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ITL Bulletin for November 2006
ITL Bulletin for November 2006
ITL Bulletin for November 2006
Site design & layout copyright © 1986-2014 CodeGods
Forwarded from: Elizabeth Lennon
ITL BULLETIN FOR NOVEMBER 2006
GUIDE TO SECURING COMPUTERS USING WINDOWS XP HOME EDITION
Shirley Radack, Editor
Computer Security Division
Information Technology Laboratory
National Institute of Standards and Technology
U.S. Department of Commerce
Users of home computers must deal with many threats to the security of
their systems, including sophisticated attacks by people who
deliberately attempt to cause mischief, disrupt operations, commit
fraud, and steal identities. Remotely launched attacks can spread
malicious code and software, known as malware, through e-mail, malicious
Web sites, and file downloads. These attacks may result in the insertion
of viruses, worms, and spyware into home systems.
People attacking home computer systems can easily find information on
the Internet to assist them in their activities. Information is readily
available about vulnerabilities that are found in information technology
(IT) products on a daily basis. Information about ready-to-use exploits
and attacks can also be located readily. Since many IT products serve a
wide range of users and systems, restrictive security controls are
usually not enabled in systems by default. The available controls must
be selected and installed appropriately for the individual systems. If
the controls are not installed, the IT products are vulnerable.
Therefore, many IT products are immediately vulnerable when they are
installed out-of-the-box. Even experienced system administrators find
that it is a complicated, arduous, and time-consuming task to identify a
reasonable set of security settings for many IT products. But without
the proper protection, home computer users are vulnerable to threats and
The security issues that challenge home computer users are of paramount
concern to federal agency staff members who telecommute, using laptop
computers, mobile devices, and home computers. Unless these systems are
specifically protected, they can be less secure than those that are used
within the federal organizational setting. The Information Technology
Laboratory (ITL) at the National Institute of Standards and Technology
(NIST) has developed general guidance for securing workstations and
small computer installations, with a focus on specific guidance
applicable to those systems running Windows XP Home Edition.
NIST Special Publication (SP) 800-69, Guidance for Securing Windows XP
Home Edition: A NIST Security Configuration Checklist
Issued in September 2006, NIST SP 800-69, Guidance for Securing Windows
XP Home Edition: A NIST Security Configuration Checklist,
Recommendations of the National Institute of Standards and Technology
(NIST), was written by Karen Kent and Murugiah Souppaya of NIST and John
Connors of Booz Allen Hamilton. The publication is designed to alert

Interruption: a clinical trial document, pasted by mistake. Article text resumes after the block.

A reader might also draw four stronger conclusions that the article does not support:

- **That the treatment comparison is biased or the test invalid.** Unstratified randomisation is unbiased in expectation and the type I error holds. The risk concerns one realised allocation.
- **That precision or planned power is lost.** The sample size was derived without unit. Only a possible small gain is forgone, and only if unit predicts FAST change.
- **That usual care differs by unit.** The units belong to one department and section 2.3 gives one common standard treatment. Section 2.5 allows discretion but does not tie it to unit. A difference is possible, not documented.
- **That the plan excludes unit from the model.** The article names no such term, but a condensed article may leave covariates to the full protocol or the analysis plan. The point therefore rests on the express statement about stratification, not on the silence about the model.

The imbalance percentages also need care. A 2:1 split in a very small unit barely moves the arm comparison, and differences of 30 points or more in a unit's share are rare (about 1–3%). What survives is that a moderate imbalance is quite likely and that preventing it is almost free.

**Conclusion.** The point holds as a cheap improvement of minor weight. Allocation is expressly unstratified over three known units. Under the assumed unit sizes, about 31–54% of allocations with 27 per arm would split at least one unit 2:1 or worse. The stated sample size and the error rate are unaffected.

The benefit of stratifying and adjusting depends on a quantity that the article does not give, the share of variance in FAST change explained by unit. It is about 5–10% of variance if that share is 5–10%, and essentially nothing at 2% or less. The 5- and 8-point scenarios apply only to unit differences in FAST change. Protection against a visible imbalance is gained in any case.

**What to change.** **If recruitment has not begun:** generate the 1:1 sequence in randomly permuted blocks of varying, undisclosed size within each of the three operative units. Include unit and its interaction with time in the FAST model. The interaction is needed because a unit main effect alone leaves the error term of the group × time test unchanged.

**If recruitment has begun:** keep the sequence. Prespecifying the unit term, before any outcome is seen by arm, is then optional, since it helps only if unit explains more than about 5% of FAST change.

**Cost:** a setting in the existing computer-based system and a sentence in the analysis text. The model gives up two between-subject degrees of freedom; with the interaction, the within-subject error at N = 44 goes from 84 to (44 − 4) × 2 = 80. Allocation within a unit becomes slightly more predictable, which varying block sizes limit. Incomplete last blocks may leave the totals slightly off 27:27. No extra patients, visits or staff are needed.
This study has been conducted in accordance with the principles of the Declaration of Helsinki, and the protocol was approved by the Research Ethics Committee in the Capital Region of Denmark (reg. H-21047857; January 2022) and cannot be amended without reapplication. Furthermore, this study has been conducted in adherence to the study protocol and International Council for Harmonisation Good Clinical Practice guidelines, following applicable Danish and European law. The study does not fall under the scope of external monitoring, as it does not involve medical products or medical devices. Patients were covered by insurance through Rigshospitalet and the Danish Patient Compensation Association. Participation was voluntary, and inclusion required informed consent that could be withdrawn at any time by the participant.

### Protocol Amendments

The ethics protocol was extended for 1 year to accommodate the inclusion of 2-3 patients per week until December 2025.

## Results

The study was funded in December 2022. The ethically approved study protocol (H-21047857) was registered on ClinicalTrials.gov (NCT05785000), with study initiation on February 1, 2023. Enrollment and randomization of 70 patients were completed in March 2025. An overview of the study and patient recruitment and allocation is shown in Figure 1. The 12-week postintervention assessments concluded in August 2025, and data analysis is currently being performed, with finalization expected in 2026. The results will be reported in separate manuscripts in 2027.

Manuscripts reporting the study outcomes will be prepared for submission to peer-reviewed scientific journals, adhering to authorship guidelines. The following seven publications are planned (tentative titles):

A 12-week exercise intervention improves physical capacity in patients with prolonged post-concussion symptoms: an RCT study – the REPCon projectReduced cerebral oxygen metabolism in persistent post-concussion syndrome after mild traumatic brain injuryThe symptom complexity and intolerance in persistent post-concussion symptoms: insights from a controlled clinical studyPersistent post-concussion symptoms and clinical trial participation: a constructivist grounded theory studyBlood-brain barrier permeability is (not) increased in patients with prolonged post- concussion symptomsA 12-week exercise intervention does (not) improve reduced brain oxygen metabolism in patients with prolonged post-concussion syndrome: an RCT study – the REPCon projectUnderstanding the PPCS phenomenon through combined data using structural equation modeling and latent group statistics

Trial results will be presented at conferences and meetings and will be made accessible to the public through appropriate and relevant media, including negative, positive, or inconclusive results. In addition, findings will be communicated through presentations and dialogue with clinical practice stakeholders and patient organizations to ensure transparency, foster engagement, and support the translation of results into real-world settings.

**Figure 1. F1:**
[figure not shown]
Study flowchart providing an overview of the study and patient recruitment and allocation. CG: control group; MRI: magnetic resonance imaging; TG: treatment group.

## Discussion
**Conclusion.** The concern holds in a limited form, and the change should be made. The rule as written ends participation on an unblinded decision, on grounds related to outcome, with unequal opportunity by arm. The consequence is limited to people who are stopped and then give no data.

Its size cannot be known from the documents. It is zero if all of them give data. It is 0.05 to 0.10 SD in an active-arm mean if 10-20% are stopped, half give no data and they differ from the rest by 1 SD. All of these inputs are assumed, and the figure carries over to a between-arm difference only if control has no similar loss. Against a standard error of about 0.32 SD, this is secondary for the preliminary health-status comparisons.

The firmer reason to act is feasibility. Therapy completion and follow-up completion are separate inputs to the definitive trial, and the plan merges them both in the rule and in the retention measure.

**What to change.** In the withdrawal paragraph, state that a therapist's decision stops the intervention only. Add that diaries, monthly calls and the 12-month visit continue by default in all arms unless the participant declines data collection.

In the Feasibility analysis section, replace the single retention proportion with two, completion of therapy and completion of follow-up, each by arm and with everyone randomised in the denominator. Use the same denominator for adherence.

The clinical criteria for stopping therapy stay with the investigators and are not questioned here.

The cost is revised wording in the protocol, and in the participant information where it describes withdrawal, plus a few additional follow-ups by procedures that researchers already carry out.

home computer users to the threats to their systems and to make them
aware of the security measures that are available for protecting
systems. The information presented in the guide draws on extensive
vendor knowledge and on the experience of government and security
community experts. The Department of Homeland Security supported the
development of the publication.
The guide explains the need to secure Windows XP Home Edition computers
and the security protections that are available to reduce weaknesses,
protect privacy, stop attacks, and preserve data. NIST SP 800-69
provides practical guidance on how to install Windows XP Home Edition,
how to secure new and existing installations, how to secure user
accounts and settings, and how to maintain and monitor the security
settings. The guidance applies generally to home desktop and laptop
systems that run Windows XP Home Edition as the operating system.
In addition, the appendices contain step-by-step instructions for
implementing additional security recommendations for computers with
Windows XP Home Edition operating systems running Service Pack 2.
Instructions are provided for securing certain applications, such as
antivirus software, antispyware software, personal firewalls, e-mail
clients, Web browsers, instant messaging clients, and office
The appendices also provide useful information about various tools,
which are discussed in the publication, and which can be used to
configure, manage, and monitor Windows XP Home Edition security
settings. Other features include a glossary of terms used in the guide,
a listing of acronyms, and a listing of in-print and online resources
that should be helpful to people who want to learn more about Windows XP
Home Edition and how to secure it.
The guide is available on NIST's Web pages at:
NIST Security Configuration Checklists
NIST SP 800-69 supports the NIST Security Configuration Checklists
Program for IT Products. Checklists of security settings, such as NIST